On Monday, the Pennsylvania Fish and Boat commission released the results of an extensive population study. The targeted fish was the muskellunge, and the water body was Lake Arthur, a 3,200-acre lake located within Moraine State Park in Butler County.
Biologists set trap-nets during two weeks near the end of April and beginning of May. Results from the study indicated a catch rate of one muskie for every 12 hours a trap-net was set.
Results like that are why Lake Arthur remains one of the top five muskie waters in the state. During this year’s research 53 muskies were captured and tagged in part of an ongoing statewide study of the effects of changes to the size limit and creel limit for muskellunge that occurred in 2007.
Prior to the change, an angler could harvest two muskellunge per day that were 30 inches or more in length. Since Jan. 1, 2007, an angler may harvest only one muskellunge per day, and it must be 40 inches or more in length. There is no closed season.
Lake Arthur maintains an excellent muskellunge population that sees a high amount of angler use, which makes it a prime candidate for this study. Being part of the study means Lake Arthur will have its muskellunge population assessed five times in the next 10 years, and many of the muskellunge will be tagged in an effort to develop accurate estimates of growth and survival.
Tags applied were internal passive integrated transponders, not visible to anglers, and require a reader to enumerate the tag number. Out of the 53 muskies that were caught, the smallest was 27 inches and all others were 30 inches or more, with the largest an impressive 52 inches. The bulk of fish captured were in the 38- to 42-inch range, balancing right on the 40-inch limit recently established.
Most musky anglers practice catch-and-release to begin with, and it appears that the average-size fish will continue to grow with each season. For those looking to keep their muskie, an exact measurement will be needed with so many teetering on the edge of being legal.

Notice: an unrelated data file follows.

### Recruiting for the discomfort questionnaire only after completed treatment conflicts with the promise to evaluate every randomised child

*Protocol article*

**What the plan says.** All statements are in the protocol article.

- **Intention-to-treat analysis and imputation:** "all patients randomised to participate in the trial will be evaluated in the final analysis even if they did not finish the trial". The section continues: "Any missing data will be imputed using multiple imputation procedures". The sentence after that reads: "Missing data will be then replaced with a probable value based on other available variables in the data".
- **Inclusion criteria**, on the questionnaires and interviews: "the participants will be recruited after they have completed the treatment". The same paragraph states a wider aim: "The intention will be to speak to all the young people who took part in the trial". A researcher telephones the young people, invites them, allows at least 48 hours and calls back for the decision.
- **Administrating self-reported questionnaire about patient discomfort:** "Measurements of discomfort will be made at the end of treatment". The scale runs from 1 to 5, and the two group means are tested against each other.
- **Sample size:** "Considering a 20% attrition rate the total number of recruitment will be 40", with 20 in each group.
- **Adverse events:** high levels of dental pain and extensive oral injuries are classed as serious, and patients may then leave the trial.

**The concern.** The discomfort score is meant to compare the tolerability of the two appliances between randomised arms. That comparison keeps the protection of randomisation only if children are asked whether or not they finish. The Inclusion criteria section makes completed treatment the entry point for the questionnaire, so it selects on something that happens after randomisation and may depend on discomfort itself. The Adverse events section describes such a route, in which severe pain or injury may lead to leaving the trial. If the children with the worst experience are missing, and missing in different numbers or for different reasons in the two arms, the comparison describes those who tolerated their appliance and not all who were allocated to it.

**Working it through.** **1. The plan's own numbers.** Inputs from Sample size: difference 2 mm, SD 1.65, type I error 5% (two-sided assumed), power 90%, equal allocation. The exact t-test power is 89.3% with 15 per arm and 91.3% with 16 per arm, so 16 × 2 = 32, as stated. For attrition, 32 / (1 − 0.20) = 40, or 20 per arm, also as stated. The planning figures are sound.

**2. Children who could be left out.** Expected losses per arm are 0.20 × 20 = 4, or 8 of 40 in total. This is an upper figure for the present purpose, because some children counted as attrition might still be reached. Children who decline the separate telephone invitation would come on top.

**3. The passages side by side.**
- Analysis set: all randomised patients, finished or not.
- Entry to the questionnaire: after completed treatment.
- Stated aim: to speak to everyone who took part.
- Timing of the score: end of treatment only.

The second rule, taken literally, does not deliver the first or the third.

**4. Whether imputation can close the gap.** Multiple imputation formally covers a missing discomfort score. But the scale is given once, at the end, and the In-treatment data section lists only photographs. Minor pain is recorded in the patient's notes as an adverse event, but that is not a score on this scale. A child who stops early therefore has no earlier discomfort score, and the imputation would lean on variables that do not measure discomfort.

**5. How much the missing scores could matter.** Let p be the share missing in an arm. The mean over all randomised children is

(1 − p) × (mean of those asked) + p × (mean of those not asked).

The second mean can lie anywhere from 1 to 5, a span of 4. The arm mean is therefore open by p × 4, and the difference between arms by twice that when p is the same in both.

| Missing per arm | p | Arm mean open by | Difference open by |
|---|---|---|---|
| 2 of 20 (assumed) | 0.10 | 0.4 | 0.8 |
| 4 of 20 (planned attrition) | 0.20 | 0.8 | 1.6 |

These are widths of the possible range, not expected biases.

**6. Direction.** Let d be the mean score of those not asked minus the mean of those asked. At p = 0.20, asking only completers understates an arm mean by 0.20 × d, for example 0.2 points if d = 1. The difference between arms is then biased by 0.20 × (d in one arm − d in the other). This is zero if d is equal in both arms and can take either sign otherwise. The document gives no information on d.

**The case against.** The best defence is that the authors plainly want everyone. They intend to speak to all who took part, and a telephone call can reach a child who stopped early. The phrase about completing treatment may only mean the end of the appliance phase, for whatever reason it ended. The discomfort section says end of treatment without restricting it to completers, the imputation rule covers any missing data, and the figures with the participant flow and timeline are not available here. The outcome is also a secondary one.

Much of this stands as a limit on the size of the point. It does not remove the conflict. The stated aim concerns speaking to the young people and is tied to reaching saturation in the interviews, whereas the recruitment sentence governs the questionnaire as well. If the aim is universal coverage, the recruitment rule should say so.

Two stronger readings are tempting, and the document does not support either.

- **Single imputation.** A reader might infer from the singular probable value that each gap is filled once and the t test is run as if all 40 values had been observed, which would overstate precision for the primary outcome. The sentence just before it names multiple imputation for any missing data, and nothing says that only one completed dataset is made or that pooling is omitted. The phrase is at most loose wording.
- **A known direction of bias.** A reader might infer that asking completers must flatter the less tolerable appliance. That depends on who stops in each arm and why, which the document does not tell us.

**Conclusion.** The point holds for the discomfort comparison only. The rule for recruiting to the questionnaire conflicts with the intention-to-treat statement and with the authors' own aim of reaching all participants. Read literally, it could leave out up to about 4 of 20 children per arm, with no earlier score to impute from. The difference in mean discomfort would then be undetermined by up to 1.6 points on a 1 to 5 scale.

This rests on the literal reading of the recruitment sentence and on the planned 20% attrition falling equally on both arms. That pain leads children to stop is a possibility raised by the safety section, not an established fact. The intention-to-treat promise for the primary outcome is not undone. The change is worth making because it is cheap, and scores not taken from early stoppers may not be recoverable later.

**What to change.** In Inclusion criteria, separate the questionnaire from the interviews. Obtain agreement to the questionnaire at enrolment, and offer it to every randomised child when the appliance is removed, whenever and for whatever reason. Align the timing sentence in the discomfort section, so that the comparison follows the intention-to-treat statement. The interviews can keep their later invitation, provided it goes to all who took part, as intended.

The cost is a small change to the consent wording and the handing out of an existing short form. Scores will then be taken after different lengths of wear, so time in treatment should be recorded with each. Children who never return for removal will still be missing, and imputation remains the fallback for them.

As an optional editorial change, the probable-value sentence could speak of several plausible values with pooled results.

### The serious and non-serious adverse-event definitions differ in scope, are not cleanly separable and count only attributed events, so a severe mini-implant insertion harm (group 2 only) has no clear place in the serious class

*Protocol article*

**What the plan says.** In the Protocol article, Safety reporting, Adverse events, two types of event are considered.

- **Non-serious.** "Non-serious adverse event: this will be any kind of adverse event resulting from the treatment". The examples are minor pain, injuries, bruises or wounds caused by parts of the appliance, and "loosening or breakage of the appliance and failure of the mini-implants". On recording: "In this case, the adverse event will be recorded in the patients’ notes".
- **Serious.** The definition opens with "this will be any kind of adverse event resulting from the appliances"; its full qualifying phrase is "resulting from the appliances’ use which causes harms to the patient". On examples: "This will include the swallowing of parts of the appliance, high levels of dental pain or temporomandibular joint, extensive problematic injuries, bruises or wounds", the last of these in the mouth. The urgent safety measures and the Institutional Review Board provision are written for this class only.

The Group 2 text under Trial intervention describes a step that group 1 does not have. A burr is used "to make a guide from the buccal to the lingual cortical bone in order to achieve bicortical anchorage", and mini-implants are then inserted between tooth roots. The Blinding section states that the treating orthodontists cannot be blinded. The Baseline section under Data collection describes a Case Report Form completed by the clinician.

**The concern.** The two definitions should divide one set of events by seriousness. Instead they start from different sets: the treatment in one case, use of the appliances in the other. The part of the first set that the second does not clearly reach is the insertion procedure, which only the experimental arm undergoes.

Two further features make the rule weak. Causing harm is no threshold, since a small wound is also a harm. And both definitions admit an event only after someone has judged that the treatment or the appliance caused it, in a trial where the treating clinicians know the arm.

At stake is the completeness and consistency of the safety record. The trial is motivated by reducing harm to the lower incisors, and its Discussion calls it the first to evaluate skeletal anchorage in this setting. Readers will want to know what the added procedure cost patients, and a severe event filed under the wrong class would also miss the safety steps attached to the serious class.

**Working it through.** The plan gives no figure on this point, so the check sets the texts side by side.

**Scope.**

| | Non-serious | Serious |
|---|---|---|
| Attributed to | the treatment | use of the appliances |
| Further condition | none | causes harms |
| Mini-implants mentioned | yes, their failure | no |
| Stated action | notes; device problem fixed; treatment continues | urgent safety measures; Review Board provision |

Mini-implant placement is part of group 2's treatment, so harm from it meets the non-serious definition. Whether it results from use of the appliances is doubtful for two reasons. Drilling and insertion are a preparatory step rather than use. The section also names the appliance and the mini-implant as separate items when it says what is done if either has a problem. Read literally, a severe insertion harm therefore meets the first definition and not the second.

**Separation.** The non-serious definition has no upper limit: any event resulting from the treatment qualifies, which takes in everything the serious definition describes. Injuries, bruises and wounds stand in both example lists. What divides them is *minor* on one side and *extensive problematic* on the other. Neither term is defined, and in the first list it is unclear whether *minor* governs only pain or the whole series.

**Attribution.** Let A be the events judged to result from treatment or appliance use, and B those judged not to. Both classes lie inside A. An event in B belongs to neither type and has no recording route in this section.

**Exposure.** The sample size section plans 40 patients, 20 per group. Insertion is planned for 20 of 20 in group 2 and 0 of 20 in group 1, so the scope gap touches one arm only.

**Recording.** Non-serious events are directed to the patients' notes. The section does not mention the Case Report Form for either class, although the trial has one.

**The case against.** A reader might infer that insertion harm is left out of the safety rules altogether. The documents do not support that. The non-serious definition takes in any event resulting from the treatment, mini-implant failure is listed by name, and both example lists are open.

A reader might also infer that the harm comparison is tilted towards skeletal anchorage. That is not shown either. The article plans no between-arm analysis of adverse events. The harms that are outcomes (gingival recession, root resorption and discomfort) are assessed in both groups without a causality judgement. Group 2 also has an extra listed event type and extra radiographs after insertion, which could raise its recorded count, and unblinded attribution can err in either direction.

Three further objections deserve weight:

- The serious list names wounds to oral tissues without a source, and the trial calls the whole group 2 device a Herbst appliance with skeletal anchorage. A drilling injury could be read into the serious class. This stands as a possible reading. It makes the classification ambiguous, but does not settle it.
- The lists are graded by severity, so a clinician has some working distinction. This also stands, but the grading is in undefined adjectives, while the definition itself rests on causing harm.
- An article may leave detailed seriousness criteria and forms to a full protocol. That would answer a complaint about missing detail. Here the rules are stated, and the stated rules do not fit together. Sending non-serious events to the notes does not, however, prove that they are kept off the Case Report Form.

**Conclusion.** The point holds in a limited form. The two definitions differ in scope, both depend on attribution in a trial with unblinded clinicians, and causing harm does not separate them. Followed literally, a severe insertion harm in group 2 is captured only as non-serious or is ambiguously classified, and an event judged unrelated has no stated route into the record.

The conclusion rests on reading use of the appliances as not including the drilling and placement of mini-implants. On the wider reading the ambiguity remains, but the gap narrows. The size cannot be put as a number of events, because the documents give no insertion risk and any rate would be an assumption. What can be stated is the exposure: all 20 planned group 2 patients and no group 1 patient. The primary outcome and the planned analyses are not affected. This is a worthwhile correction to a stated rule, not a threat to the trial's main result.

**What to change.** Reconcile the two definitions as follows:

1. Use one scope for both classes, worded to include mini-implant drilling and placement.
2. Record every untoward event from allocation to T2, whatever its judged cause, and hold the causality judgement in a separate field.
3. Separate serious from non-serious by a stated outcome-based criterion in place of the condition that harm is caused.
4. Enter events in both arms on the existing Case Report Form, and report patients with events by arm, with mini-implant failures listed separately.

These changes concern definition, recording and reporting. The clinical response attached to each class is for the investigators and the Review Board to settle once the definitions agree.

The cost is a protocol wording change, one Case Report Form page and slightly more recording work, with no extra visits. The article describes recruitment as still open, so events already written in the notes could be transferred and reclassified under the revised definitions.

• Now that bass season is under way, the boat traffic will be a little thicker, and many clubs and associations are beginning their weekly bass tournaments. These events vary greatly, with some only weighing in one fish and others an entire limit. Almost always the fish are required to be alive and then immediately released after being weighed in.
Keeping a clean live well is essential for insuring that fish kept will actually live to be caught another day. Practicing catch, keep and then release adds a twist to survival rates of traditional catch-and-release. In warmer weather, bacteria can quickly grow in live wells, while the heat also adversely impacts the recovery of caught bass.
Much like bass, bait of almost any sort takes more effort to keep lively. Minnows, shiners and night crawlers all work well as bait but can all go bad in a hurry. Having a backup plan is smart in case the crawlers are forgotten in the sun or baitfish begin to float. Baits such as wax worms or maggots take heat better, and a jar of power bait can last for years. Jerk baits or spinners work well when fishing from shore, and carrying a couple along is a good practice.
The simplicity of bait-fishing is why so many practice it, but also why it can go south in a hurry. Without bait or an alternative, the fishing stops in a hurry.
In addition to anglers, pleasure boaters in anything from a yacht to a kayak are enjoying the warmer weather.
• Fields that have not yet been mowed are beginning to provide habitat for a host of creatures, and in many it is now impossible to see a standing groundhog.